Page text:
Today the Chancellor of the Exchequer Phillip Hammond announced the Budget, offering £2bn towards social care over the next three years, but offered no mention of reversing damaging cuts to disability benefits. Mencap responds below.

Dan Scorer, Head of Policy at learning disability charity Mencap, said:

The government’s long overdue recognition of the crisis in social care is welcome. The additional funding announced today will offer some stability as the government moves to consult on future funding options later this year. However, £4.6bn has been taken out of social care funding in the last six years, with people facing cuts to support and services. Future funding arrangements must be sustainable and sufficient to meet projected needs of disabled people in years to come.

The Chancellor has failed to take this final chance to halt a deeply damaging cut to Employment and Support Allowance due to come in from April, stripping disabled people assessed as unable to work of £30 per week. This will only push disabled people further away from work by creating hardship and insecurity, damaging the government’s stated aim of halving the disability employment gap.

Lorainne Bellamy, Mencap spokesperson who has a learning disability, said:

I have a learning disability and have been living on my own now for seven years.  My supporter helps me with letters about my tax credits which are really difficult to understand. She helps me read and understand my telephone bills, my gas bills, my insurance and my statements from the bank. She has helped me set up direct debits so I can pay my bills and not get into debt. I used to not get any support at home, I struggled a lot, but this help has made a real difference.

I know how important the support I have had has been in allowing me to be independent. I am worried that there are people worse off than me who don’t get any support at all and worry about what happens to them. The government need to make sure people with a learning disability and their families get the right support.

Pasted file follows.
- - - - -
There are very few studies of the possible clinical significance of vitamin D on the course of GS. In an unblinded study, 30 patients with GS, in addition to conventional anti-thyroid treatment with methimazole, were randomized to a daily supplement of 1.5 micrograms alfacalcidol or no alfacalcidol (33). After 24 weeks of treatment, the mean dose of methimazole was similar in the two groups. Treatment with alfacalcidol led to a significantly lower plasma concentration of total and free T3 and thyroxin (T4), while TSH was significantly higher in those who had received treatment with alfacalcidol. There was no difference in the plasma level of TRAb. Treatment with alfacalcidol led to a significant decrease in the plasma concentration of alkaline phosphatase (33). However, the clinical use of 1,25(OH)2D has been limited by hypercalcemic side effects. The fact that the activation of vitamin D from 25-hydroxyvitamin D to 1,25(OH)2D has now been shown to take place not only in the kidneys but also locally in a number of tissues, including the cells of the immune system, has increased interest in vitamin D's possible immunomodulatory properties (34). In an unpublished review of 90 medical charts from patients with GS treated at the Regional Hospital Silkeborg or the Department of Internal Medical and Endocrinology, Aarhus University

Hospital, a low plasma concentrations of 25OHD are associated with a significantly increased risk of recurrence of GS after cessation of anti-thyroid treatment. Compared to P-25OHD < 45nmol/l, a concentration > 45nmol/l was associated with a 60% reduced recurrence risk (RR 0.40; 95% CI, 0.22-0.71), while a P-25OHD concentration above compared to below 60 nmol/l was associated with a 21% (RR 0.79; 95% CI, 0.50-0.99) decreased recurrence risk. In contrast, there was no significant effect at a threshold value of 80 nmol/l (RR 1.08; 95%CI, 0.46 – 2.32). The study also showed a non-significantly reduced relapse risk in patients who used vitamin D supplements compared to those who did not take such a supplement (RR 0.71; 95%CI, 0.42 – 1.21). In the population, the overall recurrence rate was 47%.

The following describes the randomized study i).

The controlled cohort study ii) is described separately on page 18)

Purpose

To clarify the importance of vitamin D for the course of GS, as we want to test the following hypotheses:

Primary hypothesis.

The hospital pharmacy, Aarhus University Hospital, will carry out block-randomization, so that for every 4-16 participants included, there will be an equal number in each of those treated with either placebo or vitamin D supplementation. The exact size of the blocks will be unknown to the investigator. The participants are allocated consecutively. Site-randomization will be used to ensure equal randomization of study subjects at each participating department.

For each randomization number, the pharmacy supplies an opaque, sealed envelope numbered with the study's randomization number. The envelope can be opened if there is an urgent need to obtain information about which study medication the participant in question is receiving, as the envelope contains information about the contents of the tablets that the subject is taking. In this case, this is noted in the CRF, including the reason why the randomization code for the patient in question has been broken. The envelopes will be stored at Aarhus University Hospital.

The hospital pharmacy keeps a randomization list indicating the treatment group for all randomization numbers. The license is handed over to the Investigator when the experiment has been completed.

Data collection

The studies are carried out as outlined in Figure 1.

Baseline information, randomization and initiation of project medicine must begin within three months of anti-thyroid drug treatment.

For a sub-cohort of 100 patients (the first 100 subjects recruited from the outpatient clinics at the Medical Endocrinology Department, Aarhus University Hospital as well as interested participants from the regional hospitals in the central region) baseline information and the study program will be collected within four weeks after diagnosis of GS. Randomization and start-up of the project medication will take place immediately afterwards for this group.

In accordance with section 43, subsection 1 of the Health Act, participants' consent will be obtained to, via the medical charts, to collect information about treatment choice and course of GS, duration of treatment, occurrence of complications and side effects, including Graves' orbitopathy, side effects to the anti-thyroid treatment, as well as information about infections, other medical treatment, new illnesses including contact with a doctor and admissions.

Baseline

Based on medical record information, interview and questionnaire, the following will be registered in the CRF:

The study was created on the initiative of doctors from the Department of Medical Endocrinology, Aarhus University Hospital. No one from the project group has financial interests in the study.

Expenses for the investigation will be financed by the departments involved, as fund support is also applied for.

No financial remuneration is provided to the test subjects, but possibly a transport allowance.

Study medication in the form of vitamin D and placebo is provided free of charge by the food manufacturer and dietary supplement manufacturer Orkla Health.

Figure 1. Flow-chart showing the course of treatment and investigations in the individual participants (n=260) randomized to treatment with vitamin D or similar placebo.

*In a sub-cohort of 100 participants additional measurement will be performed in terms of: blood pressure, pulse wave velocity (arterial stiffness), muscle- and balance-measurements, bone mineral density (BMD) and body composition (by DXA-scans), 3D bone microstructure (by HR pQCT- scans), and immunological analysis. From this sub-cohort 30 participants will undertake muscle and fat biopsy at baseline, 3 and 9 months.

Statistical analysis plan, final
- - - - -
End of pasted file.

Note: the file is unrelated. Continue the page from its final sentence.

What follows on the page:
Michelle Ornstein is 22 and has a learning disability, she currently receives ESA. She said:

If the cuts go ahead, I’m worried about what will happen. I have anxiety and the money I receive helps me to be able to get out of the house and do things. If I don’t have that money anymore, I’m worried that I won’t be able to go out.

It’s already hard enough for people with disabilities to find work and if they have less money, it will make it even harder to look for a job or go to interviews. People with disabilities are already fighting so hard in their communities to find work and the Government should be helping them instead of taking money away.

-ENDS-

For further information, please contact the Mencap press office on 020 7696 5414 or media@mencap.org.uk or for out of hours 07770 656 659.

About Mencap

There are 1.4 million people with a learning disability in the UK. Mencap works to support people with a learning disability, their families and carers by fighting to change laws, improve services and access to education, employment and leisure facilities. Mencap supports thousands of people with a learning disability to live their lives the way they want.

www.mencap.org.uk  

For advice and information about learning disability and Mencap services in your area, contact Mencap Direct on 0808 808 1111 (9am-5pm, Monday-Friday) or email help@mencap.org.uk

What is a learning disability?

A learning disability is a reduced intellectual ability which can cause problems with everyday tasks – for example shopping and cooking, or travelling to new places – which affects someone for their whole life.

People with a learning disability can take longer to learn new things and may need support to develop new skills, understand difficult information and engage with other people. The level of support someone needs is different with every individual. For example, someone with a severe learning disability might need much more support with daily tasks than someone with a mild learning disability.

Learning disability is not a mental illness or a learning difficulty. Very often the term ‘learning difficulty’ is wrongly used interchangeably with ‘learning disability’.